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Should humans eat meat for non-moral reasons?

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Ultryx

Member
Meat tastes great and fat is good for you.

Pretty sure there's also some consensus that the ability to cook meat with the discovery of fire assisted in the expansion of our brain size. But don't take my word for it.
 

Makai

Member
The One and Done™;215830599 said:
Meat taste good with seasoning and promotes muscle and strength growth. Will continue
Strength is mostly irrelevant these days, though.
 
Yes because it's tasty.

But is it worth the risk of parasitic infection and developing cancer later in life? Just because it tastes nice?

How else can you eat crispy bacon?

One of the most unhealthy foods in the planet. Processed , covered in bacteria and super high in bad cholesterol.
Also one of the worst offenders for contributing to heart disease.

Vitamin B12

Er... supplement with a high quality Methylcobalamin supplement perhaps.

When you buy meat then make sure it is high quality/grass fed and not crap that you pick up in a supermarket.
 

Zukuu

Banned
A calorie is a calorie. If you had your fill of needed vitamins and nutrients eat whatever you want. Don't want to get fat? Calorie input = calorie output. Wanna lose weight? Calorie input < calorie output. Simple as that.

I like meat, so I eat meat. Mostly chicken. Don't like to eat meat? Then don't eat it.
 

Fluvian

Banned

God I like his music I'm not the actual guy.
 

Rembrandt

Banned
I am so going to be happy when Lab Grown Meat is a thing. We can finally end this argument. :)

same. the moment i can get non-actual meat versions of my favorite meat then i'll immediately switch.

vegetarianism/veganism is something i applaud without having the strength to follow along with.
 
The *only* reasons to eat meat are non-moral, such as taste, convenience and tradition. You do not 'need' meat in any sense of the word. The fact that vegans should pay attention to B 12 more than others (even though something like 40% of Americans have a deficiency) is not an argument for eating meat considering how easy it is to supplement. Most of the B12 in meat is also from supplements given to the animals, so vegans are just cutting out the middle-man (plus where I live, you can actually buy edible plants that were given B12 supplements through the soil they were grown in).
 

Fou-Lu

Member
I think it is ridiculous that anyone would feel morals HAVE to be part of our diet selection. We are the dominant species on this planet, we can eat whatever we'd like and we do so because we enjoy it and to bond with our fellow humans. That's good enough reason for me.
 

Famassu

Member
A calorie is a calorie. If you had your fill of needed vitamins and nutrients eat whatever you want. Don't want to get fat? Calorie input = calorie output. Wanna lose weight? Calorie input < calorie output. Simple as that.

I like meat, so I eat meat. Mostly chicken. Don't like to eat meat? Then don't eat it.
If only meat (& dairy) production wasn't one of the biggest causes of environmental pollution & destruction & climate change. But hey, who gives a fuck if our children and grandchildren will suffer because at least you got to eat fucktons of bacon and steaks and crap!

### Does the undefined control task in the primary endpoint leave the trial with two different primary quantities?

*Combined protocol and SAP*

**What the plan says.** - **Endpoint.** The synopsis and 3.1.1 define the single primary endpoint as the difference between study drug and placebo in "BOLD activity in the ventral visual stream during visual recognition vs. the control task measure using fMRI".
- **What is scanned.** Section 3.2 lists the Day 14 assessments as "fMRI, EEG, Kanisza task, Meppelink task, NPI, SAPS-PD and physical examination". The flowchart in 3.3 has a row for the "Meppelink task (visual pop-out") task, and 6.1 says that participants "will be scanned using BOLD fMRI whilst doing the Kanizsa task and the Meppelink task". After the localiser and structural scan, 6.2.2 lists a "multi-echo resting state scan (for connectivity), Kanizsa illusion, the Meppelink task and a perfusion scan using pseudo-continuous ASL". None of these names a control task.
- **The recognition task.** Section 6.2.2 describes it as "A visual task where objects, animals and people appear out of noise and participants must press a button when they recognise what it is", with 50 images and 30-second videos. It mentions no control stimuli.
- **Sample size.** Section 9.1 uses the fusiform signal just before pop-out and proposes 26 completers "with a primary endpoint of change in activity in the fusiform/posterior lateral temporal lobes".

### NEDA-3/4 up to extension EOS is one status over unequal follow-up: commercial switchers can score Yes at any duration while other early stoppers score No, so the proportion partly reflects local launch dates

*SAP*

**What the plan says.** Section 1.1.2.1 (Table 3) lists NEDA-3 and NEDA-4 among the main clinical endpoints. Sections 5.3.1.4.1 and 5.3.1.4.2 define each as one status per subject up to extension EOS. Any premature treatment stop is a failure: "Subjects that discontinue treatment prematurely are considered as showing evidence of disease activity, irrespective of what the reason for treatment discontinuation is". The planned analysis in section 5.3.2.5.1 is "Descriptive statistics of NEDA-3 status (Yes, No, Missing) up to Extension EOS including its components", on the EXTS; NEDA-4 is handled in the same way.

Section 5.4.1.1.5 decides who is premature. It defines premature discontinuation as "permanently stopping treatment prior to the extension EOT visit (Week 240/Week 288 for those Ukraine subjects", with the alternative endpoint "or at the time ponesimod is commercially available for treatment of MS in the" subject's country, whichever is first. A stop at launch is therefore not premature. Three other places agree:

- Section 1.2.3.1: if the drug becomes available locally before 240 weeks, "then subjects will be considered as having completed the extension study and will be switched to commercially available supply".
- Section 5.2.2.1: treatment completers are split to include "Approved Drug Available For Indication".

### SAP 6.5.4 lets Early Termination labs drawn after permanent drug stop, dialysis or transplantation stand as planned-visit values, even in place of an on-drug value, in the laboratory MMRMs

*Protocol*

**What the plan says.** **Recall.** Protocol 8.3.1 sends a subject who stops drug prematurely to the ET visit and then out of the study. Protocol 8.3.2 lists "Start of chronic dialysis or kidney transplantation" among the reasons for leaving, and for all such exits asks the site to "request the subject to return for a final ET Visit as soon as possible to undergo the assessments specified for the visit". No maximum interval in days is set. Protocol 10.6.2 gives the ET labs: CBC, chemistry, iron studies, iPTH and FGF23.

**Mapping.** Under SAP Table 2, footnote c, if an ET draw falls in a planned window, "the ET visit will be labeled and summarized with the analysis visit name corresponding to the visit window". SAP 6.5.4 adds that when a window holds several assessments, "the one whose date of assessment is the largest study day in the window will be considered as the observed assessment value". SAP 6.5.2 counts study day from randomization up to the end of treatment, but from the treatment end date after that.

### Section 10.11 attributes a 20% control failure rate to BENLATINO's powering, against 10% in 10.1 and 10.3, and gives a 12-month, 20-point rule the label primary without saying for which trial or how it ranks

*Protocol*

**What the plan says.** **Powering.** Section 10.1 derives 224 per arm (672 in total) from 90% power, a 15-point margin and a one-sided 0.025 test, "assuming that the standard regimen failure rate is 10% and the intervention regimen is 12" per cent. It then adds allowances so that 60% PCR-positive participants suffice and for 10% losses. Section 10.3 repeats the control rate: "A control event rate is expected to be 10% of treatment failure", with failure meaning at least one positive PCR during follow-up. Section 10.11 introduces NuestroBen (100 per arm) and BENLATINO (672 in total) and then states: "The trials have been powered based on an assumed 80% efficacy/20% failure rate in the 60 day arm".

If only meat (& dairy) production wasn't one of the biggest causes of environmental pollution & destruction & climate change. But hey, who gives a fuck if our children and grandchildren will suffer because at least you got to eat fucktons of bacon and steaks and crap!

There's a lot that can be done about that. We'll be synthesizing dairy before too long, and the footprint of "meat" is something that varies a lot. Farmed fish already use a small fraction of the carbon footprint of beef, and then that's even before you start feeding them GMO omega 3 acids instead of smaller fish!

I for one can't wait for meat we grow in vats, even.
 

entremet

Member
Humans have always ate animal products of some form. However, we eat way too much meat in the Western diet. And there are environmental concerns for livestock farming.

Even looking at modern hunter gatherers, they're not eating that much meat compared the Western omnivore. Meat production just doesn't scale well in hunter gatherer models.

Personally, I still eat meat, but not that much, around 3 to 5 ounces per week.

I think environmental and animal rights advocates should focus on helping people reduce their appetites for meat instead of total abstention. It's a much more sound strategy.

I was reading that the Chinese, due to their growing standard of living, are also consuming more meat. That's not gonna be good for the planet.

That's a lot of mouths to feed.
 

Famassu

Member
I think it is ridiculous that anyone would feel morals HAVE to be part of our diet selection. We are the dominant species on this planet, we can eat whatever we'd like and we do so because we enjoy it and to bond with our fellow humans. That's good enough reason for me.
Your view is far more ridiculous. Being the dominant species does not mean we can do what the fuck ever we want. If anything, it means the complete opposite considering how destructive humankind is. With great power comes great responsibility and we have every oblication trying to protect this Earth, something that does not go well with the idea that everyone should just eat as much meat as they please. Morals are a huge part of all other aspects of society, why food should some kind of exception (especially in western societies that very much have the option to shift to a more or even entirely non-animal based diet).